Jaded as I am about medicine and medicalization, the assumptions behind this new study in Obstetrics and Gynecology still left me flummoxed:
OBJECTIVE: To assess the prognosis for vaginal delivery in women with entirely normal pregnancies who began spontaneous labor at term.
METHODS: Between January 1, 1988, and October 31, 2006, a total of 278,164 women delivered newborns at our hospital. A subset of women with uncomplicated pregnancies and spontaneous labor between 37 and 41 weeks of gestation then were identified for analysis of maternal and neonatal outcomes. The outcomes we studied included admission-to-delivery intervals, use of epidural analgesia, maternal perineal trauma, route of delivery, and several potential indices of neonatal condition at birth.
RESULTS: There were 103,526 (37%) women who delivered at our hospital during the study period who had normal term pregnancies and entered labor spontaneously. Overall, 96% of these women had vaginal deliveries, and adverse neonatal outcomes were rare. For example, perinatal deaths occurred in 0.3 of every 1,000 women.
CONCLUSION: Approximately one third of pregnant women have entirely normal pregnancies and enter spontaneous labor at term. Virtually all such women can anticipate safe vaginal deliveries for themselves and their infants.
[My emphasis. That’s the entire abstract, but you can find it here. The full article is inObstetrics & Gynecology (April 2009, vol. 113): 812-816.]
I’m trying to fathom how only 37% of the women in this study had “normal” pregnancies that culminated in spontaneous labor (that is, without induction or a scheduled c-section). And I’m just failing. If you tally up all the women with prior cesareans, high blood pressure, gestational diabetes, placental abnormalities, and so on – do they really add up to nearly two-thirds of all pregnant women?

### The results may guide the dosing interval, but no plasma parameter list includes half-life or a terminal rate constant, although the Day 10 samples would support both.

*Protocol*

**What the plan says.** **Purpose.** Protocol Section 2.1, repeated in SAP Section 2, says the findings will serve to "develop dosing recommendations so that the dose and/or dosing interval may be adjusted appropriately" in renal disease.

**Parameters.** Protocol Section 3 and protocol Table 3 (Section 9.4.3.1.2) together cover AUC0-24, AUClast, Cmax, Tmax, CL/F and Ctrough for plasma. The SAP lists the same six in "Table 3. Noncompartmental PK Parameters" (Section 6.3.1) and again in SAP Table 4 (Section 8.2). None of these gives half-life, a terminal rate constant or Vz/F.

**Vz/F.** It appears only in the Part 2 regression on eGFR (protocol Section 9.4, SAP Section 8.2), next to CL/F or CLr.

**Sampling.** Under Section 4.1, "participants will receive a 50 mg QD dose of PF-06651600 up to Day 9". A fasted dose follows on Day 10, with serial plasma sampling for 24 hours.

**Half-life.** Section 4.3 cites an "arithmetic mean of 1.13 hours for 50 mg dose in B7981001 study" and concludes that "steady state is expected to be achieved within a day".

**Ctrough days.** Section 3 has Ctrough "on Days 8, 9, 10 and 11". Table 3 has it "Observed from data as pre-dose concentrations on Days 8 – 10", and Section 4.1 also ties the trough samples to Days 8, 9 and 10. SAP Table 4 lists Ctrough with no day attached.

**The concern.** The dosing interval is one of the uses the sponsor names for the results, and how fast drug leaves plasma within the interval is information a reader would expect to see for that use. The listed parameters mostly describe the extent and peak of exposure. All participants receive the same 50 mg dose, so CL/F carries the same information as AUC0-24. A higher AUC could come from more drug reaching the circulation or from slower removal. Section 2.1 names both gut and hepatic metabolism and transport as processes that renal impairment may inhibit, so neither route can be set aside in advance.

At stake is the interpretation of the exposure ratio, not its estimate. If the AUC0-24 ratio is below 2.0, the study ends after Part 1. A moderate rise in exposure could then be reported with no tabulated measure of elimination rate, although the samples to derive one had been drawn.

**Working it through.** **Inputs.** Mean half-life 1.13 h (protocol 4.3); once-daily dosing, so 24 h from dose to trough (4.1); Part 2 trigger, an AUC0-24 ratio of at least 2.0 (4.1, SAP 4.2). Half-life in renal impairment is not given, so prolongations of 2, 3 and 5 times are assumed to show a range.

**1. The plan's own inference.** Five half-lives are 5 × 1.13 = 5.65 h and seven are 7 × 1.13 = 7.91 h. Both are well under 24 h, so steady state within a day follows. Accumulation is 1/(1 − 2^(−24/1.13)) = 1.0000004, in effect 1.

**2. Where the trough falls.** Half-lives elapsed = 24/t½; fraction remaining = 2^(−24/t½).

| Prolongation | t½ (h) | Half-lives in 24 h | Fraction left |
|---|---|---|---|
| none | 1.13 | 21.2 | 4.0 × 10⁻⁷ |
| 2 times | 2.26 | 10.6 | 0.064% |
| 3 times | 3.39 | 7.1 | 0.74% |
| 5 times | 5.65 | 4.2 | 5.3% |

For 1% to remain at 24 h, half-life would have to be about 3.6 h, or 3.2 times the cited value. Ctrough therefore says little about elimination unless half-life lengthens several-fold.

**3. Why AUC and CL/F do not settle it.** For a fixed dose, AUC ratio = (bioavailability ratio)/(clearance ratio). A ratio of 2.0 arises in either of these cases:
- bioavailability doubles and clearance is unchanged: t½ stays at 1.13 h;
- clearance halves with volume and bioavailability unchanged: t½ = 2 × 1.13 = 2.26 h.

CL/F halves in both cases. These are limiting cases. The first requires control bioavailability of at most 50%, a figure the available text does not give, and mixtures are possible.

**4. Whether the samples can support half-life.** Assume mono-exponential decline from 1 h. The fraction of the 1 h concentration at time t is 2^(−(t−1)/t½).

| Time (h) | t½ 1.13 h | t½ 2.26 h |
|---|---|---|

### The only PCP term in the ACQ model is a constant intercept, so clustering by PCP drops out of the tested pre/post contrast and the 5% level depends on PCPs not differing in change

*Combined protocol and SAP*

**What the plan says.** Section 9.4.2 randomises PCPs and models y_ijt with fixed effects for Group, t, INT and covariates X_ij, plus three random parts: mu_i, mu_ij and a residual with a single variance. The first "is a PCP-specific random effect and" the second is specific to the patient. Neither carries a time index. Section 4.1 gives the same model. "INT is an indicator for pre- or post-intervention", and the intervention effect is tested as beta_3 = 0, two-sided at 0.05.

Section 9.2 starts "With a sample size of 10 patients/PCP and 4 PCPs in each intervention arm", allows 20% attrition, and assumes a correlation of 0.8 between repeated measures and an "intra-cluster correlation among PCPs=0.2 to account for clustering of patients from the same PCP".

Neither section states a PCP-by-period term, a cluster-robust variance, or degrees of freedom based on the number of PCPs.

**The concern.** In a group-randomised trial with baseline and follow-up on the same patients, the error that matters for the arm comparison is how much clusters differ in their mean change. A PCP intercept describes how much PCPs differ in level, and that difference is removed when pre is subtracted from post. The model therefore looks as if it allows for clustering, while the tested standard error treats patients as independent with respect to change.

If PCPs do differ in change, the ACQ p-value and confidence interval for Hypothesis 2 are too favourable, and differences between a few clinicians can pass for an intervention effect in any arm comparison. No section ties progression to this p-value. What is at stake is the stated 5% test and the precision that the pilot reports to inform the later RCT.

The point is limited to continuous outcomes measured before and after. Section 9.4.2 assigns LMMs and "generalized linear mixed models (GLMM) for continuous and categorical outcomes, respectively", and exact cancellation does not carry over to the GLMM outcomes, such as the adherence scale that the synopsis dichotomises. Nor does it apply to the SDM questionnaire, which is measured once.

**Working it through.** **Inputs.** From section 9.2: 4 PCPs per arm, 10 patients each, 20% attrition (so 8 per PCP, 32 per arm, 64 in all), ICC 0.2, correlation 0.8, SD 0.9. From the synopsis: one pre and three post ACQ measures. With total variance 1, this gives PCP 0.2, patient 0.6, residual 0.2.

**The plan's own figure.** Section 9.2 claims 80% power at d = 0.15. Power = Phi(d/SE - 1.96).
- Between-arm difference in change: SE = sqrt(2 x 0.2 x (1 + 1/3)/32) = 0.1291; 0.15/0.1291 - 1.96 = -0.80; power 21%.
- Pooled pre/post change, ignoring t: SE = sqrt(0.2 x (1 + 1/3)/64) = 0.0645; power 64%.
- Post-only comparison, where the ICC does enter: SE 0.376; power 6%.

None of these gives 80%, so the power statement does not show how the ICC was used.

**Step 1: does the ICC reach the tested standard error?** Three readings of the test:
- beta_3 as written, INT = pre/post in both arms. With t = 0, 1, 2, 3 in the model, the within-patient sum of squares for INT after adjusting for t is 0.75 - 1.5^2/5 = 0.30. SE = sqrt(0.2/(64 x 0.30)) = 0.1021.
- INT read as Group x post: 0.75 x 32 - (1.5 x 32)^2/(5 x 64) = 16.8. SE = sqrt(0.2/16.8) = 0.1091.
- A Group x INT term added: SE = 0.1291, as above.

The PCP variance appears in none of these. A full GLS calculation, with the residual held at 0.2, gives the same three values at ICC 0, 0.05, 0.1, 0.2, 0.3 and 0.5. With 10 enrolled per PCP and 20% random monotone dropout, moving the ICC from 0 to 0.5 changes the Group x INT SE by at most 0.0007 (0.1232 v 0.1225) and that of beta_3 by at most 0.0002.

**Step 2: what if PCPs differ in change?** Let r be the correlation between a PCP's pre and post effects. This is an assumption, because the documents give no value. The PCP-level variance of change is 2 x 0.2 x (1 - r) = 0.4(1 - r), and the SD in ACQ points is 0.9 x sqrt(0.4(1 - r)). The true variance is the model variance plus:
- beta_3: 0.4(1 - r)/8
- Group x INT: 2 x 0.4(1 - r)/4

Yeah, the authors appear to be making a case for the safety of vaginal childbirth. But they do so on the basis of such a small subset of women that their conclusions can’t carry any real force. Skeptics looking at their findings can easily object that the safety of vaginal delivery only applies to the healthiest women.
I’d really, really like to know how the study’s authors defined “normal.” I tried to look at the full text of this article, but my university’s library doesn’t carry this journal at all anymore – apparently not even in the print version – presumably because it’s too expensive.
At any rate, it’s a seriously through-the-looking-glass world when “normal” childbirth is defined such that it’s actually outside the norm – that is, abnormal.
Update, March 25, 2009, 2:30 p.m.: Commenter smk has kindly provided the full text of the study. Its definitions of “normal” and “uncomplicated” closely match my assumptions, except that I neglected to mention anticipated fetal abnormalities. The authors of the study may serve a higher-risk population than is typical. They write: “Parkland Hospital is a tax-supported institution serving Dallas County that has a neonatal intensive care unit adjacent to the labor and delivery units.” Taxpayer support suggests they may serve a disproportionate number of poor women, and the NICU means that the hospital will draw a clientele with an above-average rate of fetal complications.
The authors cite CDC statistics that put 50% of all women into the uncomplicated category. Using the CDC numbers and assuming 25 to 30% fall into the complicated category due to a prior c-section, that would leave 20-25% with significant complications. Those numbers seem slightly less outlandish but still high.